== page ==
Betting odds say The Donald won't win. Mexico's inflation rate should reverse...
AS SOON as the first televised debate on the night of September 26 between the US presidential candidates ended, the US Dollar began to tumble against Mexico's Peso, writes Gary Dorsch at Global Money Trends.
Currency traders judged Hilary Clinton to have gotten the edge in the polls over Donald Trump. And now, with roughly sixty Republican party members calling on Trump to quit the presidential race following the release of a 2005 video in which the real-estate developer is heard talking crudely about women, the US Dollar has continued to lose ground to the Peso.
On October 10th, the US Dollar fell to below 19-Pesos. The correlation between Trump's polling numbers and the US Dollar's exchange rate against the Peso seems to be more clear to everyone by now.
There are also bookies, based in London and Ireland, such as William Hill, Betfair and Ladbrokes, that set a daily betting line on political outcomes. Right now, the consensus among the UK bookies finds the Democrat as the clear favorite to win the White House in November with an 82% probability. Mr.Trump's odd have dwindled to 22%.
Online gamblers at the New Zealand site predictit.com closely track the betting odds in London, and the charts show Trump's odds of winning the White House have dropped in half compared with a month ago.
Aside from the British Pound, the Mexican Peso has depreciated more than any other major currency this year, mostly because Trump has proposed renegotiating or ending trade deals with Mexico and blocking remittances to force the country to pay for a wall along the US-border.
The money Mexican workers send home from the United States is Mexico's top source of foreign income and represents more than twice the value of crude oil exports, according to a new report. Remittances – which have come under fire by presumptive Republican presidential nominee Donald Trump – account for a lot of money in Mexico.
"Remittances surpassed crude oil revenues for the first time in history in December of 2014. Since then, remittances have continued to increase even to the point of representing more than twice the value of crude oil exports since December of 2015."
In the first quarter of 2016, $6.2 billion worth of remittances was sent to Mexico. During that same time frame, Mexico pulled in $2.6 billion in oil exports revenue. In 2015, according to Forbes, remittances to Mexico totaled $24.8 billion, oil exports revenues were $18.7 billion, and tourism was $17.4 billion.
After GOP presidential candidate Donald Trump threatened to cut off remittances as part of his proposal for Mexico to pay for a border wall to be constructed, a senior Mexican official told the Los Angeles Times the battle against money laundering and other financial crimes would only get harder if Trump gets his way. Central bank chief Carstens, speaking on local radio, said a Trump victory would hit his country like a hurricane, adding that the scenario for Mexico was better with a Clinton win.
Mexico is arguably the major world economy most dependent on the US. Trade between Mexico and the US has grown five fold to more than $500 billion in goods annually since Nafta took effect in 1994, making the Latin American nation the largest US-trade partner after China and Canada. While Mexico has also strengthened its trade ties with other nations and has a free-trade agreement with the EU, it still sent 73% of exports to the US in 2015, compared with 79% the year before Nafta was implemented.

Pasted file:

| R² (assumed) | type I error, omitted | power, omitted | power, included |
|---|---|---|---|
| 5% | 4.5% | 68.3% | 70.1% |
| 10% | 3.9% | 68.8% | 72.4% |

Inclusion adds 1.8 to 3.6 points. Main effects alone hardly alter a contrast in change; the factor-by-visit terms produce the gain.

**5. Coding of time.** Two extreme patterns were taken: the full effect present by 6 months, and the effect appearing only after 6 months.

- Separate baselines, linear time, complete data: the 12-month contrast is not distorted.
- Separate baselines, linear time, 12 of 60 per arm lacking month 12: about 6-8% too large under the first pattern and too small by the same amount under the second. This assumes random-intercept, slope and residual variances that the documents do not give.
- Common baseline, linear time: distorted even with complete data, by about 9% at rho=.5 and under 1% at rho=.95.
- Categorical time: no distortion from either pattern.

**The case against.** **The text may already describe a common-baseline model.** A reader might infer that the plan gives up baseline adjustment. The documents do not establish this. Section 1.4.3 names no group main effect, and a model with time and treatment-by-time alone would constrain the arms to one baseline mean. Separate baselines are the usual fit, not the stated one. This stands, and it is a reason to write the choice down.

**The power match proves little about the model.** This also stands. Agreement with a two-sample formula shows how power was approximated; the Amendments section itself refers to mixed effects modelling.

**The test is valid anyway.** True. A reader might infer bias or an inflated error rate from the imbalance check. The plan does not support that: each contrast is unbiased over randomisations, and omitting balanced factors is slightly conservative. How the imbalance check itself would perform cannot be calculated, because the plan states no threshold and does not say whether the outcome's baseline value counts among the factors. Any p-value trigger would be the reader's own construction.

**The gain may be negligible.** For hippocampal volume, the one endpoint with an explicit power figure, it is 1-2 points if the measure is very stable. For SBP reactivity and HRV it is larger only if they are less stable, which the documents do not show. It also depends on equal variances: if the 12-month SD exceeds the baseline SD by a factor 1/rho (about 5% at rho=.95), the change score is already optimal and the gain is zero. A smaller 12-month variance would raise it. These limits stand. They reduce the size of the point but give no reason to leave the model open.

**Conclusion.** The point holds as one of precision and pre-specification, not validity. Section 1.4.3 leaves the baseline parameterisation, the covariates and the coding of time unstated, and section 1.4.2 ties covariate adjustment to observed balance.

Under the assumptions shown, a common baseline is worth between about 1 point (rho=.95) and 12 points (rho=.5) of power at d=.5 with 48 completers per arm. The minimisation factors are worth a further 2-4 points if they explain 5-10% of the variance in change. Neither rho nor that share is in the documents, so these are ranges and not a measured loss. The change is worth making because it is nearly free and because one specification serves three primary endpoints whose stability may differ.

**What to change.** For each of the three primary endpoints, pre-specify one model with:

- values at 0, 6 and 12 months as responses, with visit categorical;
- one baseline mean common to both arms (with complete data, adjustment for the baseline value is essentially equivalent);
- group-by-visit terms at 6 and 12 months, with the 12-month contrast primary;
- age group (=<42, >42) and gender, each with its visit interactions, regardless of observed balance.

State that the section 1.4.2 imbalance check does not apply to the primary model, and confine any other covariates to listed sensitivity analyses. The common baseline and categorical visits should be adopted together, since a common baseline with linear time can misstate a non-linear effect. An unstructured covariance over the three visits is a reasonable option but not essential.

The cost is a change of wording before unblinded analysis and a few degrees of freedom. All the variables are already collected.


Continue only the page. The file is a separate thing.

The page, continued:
The groundwork for the shift of auto production to Mexico was laid with the passage of NAFTA in 1993 by former President Bill Clinton (a fairly inconvenient fact that Hillary would prefer to forget). Since then, Mexico has been a huge beneficiary of automotive plant relocations with offsetting closures coming from the US and Canada.
Auto-industry investment in the country accelerated in the 1990's after the signing of Nafta. In the lead were Detroit car makers and parts suppliers looking to avoid high labor costs at their unionized plants in the US. Today, with an auto-production boom in high gear, those advantages are being chipped away.
Toyota Motor, BMW AG, Ford Motor and several other auto makers have committed to spend a combined $15.8 billion to build new assembly plants or expand existing factories. That is on top of the more than a dozen plants already in operation and billions more being spent by auto-parts suppliers to keep pace.
Not only does Mexico have trade deals with most other nations, labor costs are between $1,000 and $1,300 per car lower than in the US, according to people familiar with the Detroit Three's finances, due mainly to auto factories' $7.50-an-hour pay. GM's US-wage tab of $58 an hour, including benefits, is the richest in the industry and 20% higher than at Toyota Motor. Mexican manufacturers could suffer if the United States forces its NAFTA partners to renegotiate the treaty.
The decline of the Peso this year has hurt foreign that have investments in Mexican stocks and bonds. On September 30, Banco de Mexico hiked interest rates by 50-basis points to 4.75%, adding, "If necessary, we would act again."
Banco de Mexico's chief Agustin Carstens has said it was watching closely that a slide in the Peso currency does not stoke inflationary pressures. However, Trump's sinking fortunes in the polls have since knocked the US Dollar -6% lower in recent weeks, and that will help Mexican policy makers as they grapple with rising consumer prices. Inflation as measured by prices for trade-able goods such as clothes and fuel has climbed to a more than three-year high of +3% as the currency weakened almost -11% this year.